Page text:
And so the factory built up to full production, 24 hours a day and 7 days a week. Eventually I could operate all the machines in the grinding section and as more and more females were being employed, my role as a machine operator changed to that of Setter. This meant setting the machines for the girls to allow mass parts production. It wasn’t easy for them on the machines but I remember one whose name was Kath Spelman, I think, she was brilliant.

In these days of the 35-38 hour week, we worked much harder and longer. We completed three years of night shifts, 8a.m. to 8p.m. each day regularly doing 72 or even 84 hours a week plus the fact I had to do the ‘odd hour’ fire watching or Home Guard duty. It was all incredibly tiring.

The long hours had their downside. I remember one night after the midnight break around one o’clock, a quiet and subdued time with just the gentle hum of machinery to be heard, a scream resounded through the factory. I didn’t see it happen but one of the female operators of a vertical drilling machine caught her hair in the revolving mechanism: she was partially scalped. Whether she had fallen asleep or perhaps her hair was not fully enclosed in the safety cap I don’t know but it must have been horrendous. I often wonder whether her hair grew again.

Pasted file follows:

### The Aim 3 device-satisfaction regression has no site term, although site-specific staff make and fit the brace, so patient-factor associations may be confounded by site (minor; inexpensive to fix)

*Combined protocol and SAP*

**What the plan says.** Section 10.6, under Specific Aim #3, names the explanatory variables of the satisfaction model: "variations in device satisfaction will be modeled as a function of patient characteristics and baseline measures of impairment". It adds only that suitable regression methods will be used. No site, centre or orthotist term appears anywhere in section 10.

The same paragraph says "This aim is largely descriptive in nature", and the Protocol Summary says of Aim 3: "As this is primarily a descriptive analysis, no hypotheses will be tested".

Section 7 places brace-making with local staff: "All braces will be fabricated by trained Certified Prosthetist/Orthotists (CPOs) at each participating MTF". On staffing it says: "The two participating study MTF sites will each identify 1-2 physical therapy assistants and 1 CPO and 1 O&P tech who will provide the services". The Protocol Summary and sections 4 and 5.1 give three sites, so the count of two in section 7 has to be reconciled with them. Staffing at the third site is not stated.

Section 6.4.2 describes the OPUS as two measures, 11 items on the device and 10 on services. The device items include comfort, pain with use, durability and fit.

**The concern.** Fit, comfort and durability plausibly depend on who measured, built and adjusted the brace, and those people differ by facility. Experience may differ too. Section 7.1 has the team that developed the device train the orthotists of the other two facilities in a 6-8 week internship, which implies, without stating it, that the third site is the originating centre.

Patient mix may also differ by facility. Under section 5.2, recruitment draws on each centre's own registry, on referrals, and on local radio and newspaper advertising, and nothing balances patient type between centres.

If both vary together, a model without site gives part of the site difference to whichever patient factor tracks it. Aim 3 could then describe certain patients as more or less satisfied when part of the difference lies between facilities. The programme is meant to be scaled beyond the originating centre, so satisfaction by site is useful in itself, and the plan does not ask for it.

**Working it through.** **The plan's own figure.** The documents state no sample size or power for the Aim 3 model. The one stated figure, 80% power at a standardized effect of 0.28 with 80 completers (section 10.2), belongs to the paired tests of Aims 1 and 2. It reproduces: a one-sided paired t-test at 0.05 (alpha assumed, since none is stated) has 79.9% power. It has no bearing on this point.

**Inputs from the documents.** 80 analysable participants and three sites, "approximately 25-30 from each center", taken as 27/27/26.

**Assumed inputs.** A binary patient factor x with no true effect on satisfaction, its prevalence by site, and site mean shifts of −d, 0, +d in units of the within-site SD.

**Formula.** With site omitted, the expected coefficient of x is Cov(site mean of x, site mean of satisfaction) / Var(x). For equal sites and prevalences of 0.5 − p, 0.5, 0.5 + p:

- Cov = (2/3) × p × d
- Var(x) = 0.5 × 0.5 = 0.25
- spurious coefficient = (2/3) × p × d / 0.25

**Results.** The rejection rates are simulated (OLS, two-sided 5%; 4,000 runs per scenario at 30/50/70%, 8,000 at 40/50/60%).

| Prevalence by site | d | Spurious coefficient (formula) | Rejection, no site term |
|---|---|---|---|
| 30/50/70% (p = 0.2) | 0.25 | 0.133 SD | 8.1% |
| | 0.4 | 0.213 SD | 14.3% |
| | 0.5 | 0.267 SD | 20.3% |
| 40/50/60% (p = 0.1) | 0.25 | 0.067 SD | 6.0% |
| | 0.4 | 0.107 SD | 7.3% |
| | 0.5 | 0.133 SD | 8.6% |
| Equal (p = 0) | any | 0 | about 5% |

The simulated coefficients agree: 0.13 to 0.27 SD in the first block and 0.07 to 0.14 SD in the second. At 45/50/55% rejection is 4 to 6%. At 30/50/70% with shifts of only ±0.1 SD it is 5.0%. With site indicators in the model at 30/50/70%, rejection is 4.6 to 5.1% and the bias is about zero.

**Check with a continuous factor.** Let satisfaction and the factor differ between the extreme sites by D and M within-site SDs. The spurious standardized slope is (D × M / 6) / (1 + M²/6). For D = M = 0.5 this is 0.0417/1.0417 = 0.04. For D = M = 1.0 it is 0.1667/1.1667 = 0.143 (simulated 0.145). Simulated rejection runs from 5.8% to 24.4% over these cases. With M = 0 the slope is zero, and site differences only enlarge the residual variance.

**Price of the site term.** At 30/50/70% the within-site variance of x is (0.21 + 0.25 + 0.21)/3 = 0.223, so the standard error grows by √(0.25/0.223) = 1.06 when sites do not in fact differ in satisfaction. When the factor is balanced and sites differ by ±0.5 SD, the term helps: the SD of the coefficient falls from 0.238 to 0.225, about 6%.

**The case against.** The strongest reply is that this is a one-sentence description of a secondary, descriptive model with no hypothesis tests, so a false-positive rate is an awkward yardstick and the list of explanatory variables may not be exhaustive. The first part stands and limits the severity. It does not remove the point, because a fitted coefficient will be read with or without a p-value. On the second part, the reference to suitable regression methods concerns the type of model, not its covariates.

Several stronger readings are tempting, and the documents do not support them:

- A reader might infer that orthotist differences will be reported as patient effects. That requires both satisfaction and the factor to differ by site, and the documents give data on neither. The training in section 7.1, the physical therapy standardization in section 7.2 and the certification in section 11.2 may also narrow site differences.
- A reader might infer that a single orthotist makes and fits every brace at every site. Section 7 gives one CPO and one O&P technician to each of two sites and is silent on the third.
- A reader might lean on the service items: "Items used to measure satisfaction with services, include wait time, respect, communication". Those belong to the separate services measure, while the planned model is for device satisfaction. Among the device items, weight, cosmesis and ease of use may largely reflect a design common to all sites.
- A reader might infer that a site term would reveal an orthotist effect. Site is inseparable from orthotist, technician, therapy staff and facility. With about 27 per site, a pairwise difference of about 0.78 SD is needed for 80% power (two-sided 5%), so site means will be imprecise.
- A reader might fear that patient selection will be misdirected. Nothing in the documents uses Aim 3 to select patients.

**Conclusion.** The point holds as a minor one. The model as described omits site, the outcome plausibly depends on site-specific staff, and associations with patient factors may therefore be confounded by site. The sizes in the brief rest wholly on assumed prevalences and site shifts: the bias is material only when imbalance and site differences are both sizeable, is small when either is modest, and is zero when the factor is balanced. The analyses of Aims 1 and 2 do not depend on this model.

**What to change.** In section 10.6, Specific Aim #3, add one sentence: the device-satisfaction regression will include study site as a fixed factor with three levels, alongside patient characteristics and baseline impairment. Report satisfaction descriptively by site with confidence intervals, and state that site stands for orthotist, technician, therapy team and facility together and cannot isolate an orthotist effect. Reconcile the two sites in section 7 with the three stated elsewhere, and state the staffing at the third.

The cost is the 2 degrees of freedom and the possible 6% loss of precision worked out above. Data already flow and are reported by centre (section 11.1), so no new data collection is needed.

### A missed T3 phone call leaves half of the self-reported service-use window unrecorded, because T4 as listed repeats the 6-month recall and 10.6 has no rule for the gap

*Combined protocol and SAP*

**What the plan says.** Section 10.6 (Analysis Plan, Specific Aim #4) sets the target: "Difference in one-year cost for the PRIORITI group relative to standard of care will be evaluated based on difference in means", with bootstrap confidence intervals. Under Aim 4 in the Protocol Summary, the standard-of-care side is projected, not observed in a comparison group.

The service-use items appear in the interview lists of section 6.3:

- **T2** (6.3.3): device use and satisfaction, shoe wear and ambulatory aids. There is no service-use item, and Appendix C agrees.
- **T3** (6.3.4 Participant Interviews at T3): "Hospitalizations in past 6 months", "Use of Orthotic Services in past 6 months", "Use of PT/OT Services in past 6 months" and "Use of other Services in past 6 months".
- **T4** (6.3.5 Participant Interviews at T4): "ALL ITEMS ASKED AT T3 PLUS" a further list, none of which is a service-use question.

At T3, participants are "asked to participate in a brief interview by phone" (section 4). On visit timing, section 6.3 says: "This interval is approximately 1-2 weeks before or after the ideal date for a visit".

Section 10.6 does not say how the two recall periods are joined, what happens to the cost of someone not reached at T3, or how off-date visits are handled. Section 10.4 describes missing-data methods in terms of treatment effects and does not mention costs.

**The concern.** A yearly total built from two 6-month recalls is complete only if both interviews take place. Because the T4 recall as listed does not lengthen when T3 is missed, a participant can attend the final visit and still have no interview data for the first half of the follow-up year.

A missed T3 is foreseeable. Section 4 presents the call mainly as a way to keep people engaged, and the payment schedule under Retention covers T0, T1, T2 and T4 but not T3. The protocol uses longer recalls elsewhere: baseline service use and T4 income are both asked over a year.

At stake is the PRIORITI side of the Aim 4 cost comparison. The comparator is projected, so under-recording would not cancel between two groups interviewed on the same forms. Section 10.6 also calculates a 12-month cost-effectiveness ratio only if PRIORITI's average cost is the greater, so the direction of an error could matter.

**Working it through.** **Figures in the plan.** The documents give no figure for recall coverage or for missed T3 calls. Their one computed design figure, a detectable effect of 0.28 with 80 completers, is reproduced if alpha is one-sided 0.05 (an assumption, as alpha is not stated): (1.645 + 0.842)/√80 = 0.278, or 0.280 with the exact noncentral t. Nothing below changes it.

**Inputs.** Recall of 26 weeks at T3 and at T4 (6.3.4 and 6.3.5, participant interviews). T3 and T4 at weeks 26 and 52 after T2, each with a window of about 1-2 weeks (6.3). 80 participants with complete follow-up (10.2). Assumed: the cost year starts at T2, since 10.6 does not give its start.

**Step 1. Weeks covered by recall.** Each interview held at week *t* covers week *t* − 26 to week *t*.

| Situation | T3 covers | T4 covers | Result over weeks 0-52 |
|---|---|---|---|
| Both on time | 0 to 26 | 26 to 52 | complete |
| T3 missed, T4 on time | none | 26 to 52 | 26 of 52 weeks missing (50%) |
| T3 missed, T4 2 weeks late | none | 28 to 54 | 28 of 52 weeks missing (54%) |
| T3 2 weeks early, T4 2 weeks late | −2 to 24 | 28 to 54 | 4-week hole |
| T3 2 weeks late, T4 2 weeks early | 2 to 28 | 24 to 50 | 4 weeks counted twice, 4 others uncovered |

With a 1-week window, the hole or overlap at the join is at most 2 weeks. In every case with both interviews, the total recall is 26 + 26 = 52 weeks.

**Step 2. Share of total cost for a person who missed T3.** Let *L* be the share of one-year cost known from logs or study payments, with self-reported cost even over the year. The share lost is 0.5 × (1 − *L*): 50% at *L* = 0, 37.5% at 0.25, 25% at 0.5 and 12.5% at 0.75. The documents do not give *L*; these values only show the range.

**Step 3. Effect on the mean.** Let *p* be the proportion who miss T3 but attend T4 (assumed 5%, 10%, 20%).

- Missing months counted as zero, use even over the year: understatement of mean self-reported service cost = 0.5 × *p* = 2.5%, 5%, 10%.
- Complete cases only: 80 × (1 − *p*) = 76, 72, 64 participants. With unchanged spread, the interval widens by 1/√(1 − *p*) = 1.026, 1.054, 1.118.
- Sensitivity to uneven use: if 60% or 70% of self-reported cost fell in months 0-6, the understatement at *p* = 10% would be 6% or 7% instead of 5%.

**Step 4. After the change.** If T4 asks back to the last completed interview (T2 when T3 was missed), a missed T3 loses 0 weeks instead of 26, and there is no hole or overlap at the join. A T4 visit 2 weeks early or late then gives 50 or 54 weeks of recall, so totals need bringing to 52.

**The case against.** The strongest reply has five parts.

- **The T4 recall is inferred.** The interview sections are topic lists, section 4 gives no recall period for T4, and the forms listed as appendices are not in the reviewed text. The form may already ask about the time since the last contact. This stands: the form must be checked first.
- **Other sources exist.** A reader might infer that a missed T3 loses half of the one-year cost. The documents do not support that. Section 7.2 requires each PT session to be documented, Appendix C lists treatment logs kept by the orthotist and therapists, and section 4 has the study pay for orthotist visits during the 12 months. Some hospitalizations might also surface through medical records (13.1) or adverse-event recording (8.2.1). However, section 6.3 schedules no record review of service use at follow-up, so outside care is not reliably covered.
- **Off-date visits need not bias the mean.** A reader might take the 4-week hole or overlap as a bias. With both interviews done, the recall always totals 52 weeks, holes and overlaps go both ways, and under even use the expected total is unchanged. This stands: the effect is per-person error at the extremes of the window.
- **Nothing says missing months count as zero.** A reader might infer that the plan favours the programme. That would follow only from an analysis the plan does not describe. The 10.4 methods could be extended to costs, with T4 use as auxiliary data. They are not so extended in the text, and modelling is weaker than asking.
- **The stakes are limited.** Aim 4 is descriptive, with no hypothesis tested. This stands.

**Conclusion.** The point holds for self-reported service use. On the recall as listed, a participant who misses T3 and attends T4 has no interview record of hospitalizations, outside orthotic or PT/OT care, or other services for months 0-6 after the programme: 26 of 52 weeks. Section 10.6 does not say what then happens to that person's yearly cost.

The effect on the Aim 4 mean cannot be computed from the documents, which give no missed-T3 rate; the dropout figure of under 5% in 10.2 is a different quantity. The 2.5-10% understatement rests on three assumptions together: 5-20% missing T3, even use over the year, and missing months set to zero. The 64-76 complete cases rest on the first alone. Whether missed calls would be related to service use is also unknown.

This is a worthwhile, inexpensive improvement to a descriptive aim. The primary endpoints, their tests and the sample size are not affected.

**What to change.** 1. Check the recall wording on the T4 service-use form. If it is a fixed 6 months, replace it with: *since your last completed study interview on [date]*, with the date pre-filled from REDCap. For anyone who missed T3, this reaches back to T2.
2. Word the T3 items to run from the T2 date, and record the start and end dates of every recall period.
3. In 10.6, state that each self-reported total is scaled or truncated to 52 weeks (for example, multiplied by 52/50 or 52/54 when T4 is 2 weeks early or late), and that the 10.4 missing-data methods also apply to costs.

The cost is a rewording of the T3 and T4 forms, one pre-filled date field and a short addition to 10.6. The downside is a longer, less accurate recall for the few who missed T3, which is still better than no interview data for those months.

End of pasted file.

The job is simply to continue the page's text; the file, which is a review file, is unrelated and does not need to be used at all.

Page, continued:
In this brief précis many incidents are left out. Time went by and the war slowly came to an end. Production of predictor mechanisms stopped. As I was on nights I never knew about the output levels or where they were sent but I’m sure they were put to good use in our self-defence firing batteries and in the field.

I was ‘released’ and the complex closed shortly after the cessation of hostilities. There must be many such places that contributed to the war effort but, as the years go by, the memory of them sinks into oblivion. Does anyone else remember Vickers in Derby? Is there anyone still around who actually worked there?